The head of the Drug Enforcement Administration yesterday accused Mexican police of giving safe passage out of Mexico to a reputed drug kingpin suspected of involvement in the kidnaping of a veteran U.S. narcotics agent.

DEA Administrator Francis M. Mullen Jr. said that reputed Mexican narcotics czar Rafael Caro Quintero flew out of Mexico Saturday night to an undisclosed location under the protection of Mexican federal police, after being briefly detained by a separate police force in Guadalajara.

"I don't know if I would go so far as to say cover-up," Mullen said on ABC-TV's "This Week With David Brinkley."

"But there may be some complicity at the lower levels of law enforcement."

Mullen's remarks were the strongest so far from a Reagan administration official directly accusing Mexican law enforcement officials of deliberately obstructing the probe into the kidnaping of DEA agent Enrique Camarena Salazar.

U.S. officials had previously accused the Mexicans only of not moving aggressively enough to investigate the Feb. 7 kidnaping, and privately said four other suspects escaped because of slow police work.

In Mexico City, a Mexican government spokesman who asked not to be named said there would be no official response to Mullen's accusations until the government there received a complete transcript of his remarks, Washington Post special correspondent William A. Orme Jr. reported.

This official said the Mexican government would "welcome information from Mr. Mullen or anyone else" regarding Caro Quintero's departure.

U.S. frustrations with the Mexican authorities in this case led to exhaustive car-by-car searches last week of Mexican travelers crossing the border into this country. Mullen said yesterday that those searches, which paralyzed border traffic for most of last week, will now be replaced by spot checks.

Those searches, he said, were conducted partly to get the Mexican government's attention because of a widespread feeling in the administration that not enough was being done to find the missing DEA agent.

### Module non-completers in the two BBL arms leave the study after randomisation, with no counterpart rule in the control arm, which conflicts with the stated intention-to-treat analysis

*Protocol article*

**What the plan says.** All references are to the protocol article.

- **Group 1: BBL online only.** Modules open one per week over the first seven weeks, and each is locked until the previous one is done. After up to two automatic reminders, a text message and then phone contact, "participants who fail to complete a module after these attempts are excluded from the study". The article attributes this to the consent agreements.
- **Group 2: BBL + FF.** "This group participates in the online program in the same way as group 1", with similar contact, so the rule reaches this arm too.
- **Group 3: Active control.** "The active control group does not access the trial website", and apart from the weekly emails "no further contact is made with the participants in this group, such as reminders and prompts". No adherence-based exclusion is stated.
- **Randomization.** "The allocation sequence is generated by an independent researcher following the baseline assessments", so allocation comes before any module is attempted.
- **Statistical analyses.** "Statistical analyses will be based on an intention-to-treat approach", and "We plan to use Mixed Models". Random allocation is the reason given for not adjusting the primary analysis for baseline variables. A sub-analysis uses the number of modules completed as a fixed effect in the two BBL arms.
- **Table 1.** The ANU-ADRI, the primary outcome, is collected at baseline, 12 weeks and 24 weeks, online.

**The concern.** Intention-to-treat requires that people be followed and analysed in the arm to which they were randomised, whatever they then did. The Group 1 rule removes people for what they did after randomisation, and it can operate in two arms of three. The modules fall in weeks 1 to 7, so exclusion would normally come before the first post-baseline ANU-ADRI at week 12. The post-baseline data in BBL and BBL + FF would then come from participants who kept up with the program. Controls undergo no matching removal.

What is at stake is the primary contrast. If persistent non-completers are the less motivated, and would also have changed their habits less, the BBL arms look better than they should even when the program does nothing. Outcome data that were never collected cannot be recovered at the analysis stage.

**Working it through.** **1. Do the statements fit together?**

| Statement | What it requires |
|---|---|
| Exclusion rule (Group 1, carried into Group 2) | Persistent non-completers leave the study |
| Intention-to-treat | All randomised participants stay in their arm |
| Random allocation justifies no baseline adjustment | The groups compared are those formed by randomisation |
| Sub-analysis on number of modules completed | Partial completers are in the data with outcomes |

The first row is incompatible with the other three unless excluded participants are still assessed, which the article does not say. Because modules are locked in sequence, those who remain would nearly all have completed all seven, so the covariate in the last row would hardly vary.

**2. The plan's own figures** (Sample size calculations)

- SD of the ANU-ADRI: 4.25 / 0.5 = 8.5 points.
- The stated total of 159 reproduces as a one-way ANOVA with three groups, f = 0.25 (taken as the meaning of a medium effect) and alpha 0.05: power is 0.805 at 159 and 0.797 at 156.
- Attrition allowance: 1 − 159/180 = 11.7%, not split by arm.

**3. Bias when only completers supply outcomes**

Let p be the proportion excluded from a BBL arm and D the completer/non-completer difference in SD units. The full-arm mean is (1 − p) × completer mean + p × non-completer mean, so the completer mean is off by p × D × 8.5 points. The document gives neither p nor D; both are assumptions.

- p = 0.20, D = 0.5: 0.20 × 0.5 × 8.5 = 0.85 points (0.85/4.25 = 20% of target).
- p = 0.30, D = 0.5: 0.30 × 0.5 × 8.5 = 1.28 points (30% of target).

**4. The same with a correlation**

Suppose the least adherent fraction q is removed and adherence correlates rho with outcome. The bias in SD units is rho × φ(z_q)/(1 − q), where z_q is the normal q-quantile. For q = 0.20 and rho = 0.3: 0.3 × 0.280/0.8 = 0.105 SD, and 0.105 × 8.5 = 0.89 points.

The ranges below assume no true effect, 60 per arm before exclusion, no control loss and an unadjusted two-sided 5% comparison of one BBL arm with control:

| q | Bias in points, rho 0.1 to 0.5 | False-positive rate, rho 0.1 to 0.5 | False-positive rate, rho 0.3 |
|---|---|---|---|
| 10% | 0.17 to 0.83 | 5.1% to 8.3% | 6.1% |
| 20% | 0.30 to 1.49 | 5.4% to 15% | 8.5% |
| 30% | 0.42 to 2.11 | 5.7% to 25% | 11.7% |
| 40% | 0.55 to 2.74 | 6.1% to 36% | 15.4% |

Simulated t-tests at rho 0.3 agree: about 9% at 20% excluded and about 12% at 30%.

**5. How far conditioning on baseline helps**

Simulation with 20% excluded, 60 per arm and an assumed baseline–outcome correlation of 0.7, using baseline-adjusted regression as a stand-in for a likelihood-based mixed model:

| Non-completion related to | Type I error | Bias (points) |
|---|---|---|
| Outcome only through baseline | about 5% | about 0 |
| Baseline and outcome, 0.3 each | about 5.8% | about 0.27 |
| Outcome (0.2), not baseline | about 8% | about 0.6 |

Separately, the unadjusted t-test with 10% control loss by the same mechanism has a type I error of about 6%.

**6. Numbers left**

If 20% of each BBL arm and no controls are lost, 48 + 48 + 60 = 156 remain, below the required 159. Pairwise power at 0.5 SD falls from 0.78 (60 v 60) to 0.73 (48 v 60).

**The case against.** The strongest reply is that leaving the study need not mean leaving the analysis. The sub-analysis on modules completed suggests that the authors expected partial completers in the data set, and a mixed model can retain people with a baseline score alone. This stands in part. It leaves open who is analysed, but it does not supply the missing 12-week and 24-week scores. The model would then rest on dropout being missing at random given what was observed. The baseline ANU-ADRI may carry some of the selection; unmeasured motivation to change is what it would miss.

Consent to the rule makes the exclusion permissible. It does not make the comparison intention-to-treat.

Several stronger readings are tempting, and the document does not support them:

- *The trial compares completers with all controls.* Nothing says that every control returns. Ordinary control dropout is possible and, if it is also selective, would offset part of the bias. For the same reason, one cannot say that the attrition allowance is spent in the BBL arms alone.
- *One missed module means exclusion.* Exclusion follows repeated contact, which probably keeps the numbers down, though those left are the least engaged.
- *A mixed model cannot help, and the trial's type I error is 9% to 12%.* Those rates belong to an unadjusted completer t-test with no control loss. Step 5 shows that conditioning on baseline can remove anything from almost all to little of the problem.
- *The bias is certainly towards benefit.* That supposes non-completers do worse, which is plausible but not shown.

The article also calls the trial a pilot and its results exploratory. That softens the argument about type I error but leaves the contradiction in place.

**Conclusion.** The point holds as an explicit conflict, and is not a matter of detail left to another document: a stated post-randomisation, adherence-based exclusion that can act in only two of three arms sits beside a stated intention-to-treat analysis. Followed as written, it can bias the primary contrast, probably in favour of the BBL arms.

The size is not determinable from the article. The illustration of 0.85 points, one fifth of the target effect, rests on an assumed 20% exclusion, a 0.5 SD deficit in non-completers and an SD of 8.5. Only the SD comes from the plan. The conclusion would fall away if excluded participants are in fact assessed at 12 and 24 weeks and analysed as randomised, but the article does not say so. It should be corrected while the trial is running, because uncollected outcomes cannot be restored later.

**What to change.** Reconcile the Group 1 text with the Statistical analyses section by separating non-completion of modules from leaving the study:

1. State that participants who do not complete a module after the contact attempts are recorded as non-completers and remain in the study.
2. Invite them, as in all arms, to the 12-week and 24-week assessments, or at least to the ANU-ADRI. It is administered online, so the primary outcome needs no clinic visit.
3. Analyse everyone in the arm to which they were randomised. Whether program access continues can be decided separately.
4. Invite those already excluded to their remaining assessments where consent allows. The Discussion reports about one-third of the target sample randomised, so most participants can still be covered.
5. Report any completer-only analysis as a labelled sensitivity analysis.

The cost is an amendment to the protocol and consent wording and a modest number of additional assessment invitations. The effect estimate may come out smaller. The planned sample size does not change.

"One of those traffickers involved in the kidnaping was spotted in an aircraft leaving Guadalajara on Saturday night," Mullen said. "He was stopped by Mexican police, the judicial police, and allowed to leave, and I learned that he had as protection members of the DFS" -- the Direccion Federal de Seguridad (Federal Security Directorate).

The DFS is a plainclothes detective force controlled by the Interior Ministry. The Federal Judicial Police, which falls under the attorney general, has been coordinating Mexico's crackdown on narcotics trafficking.

"So you had police protecting, and another element of the police letting this individual go for whom there is a warrant outstanding," Mullen said. "This concerns us, and we wonder why he was allowed to leave."

Caro Quintero is the reputed patriarch of the Caro family, one of Guadalajara's largest narcotics trafficking clans, and is said to own a marijuana plantation that has produced 3,500 tons of Mexican herb. For the past decade, the Caro family has repeatedly been implicated in opium poppy and marijuana cultivation, and is believed to have formed ties recently with Colombian cocaine smugglers, who increasingly use Mexican territory as a transit point.

Caro Quintero, a multimillionaire said to have extensive real estate holdings and other business interests, is believed by some to have been one of the financiers of a massive marijuana growing and marketing scheme exposed by Mexican police last November. At the operation's warehousing center, located close to the Texas border in the remote desert country near Big Bend National Park, authorities confiscated nearly 9,000 tons of marijuana, believed by U.S. government experts to be a world record seizure.

Caro Quintero is also suspected of involvement in the recent murder of several Guadalajara policemen. He was immediately a suspect in the Camarena case, officials said, and local Mexican police reported searching a Caro ranch near Guadalajara looking for clues.

Yesterday, Mullen also accused Mexican authorities of allowing other known Guadalajara drug dealers, whom he did not name, to leave Mexico before being questioned about Camarena's disappearance. "Because of the slowness in getting into the investigative activity, all of these people are gone, some as far as Europe," he said. "It seems to me they were given adequate time to depart the area."

About 25 potential suspects, he said, were granted special court injunctions -- called an amparo in Spanish -- protecting them from questioning or searches without the express approval of a district judge, a procedure in which police must first show "probable cause" for their suspicions. Mullen said U.S. officials were "startled" by the scope of this court order.

Camarena was the seventh U.S. citizen to disappear in Guadalajara in less than three months. There have been no hard leads as to any of their whereabouts, U.S. officials said.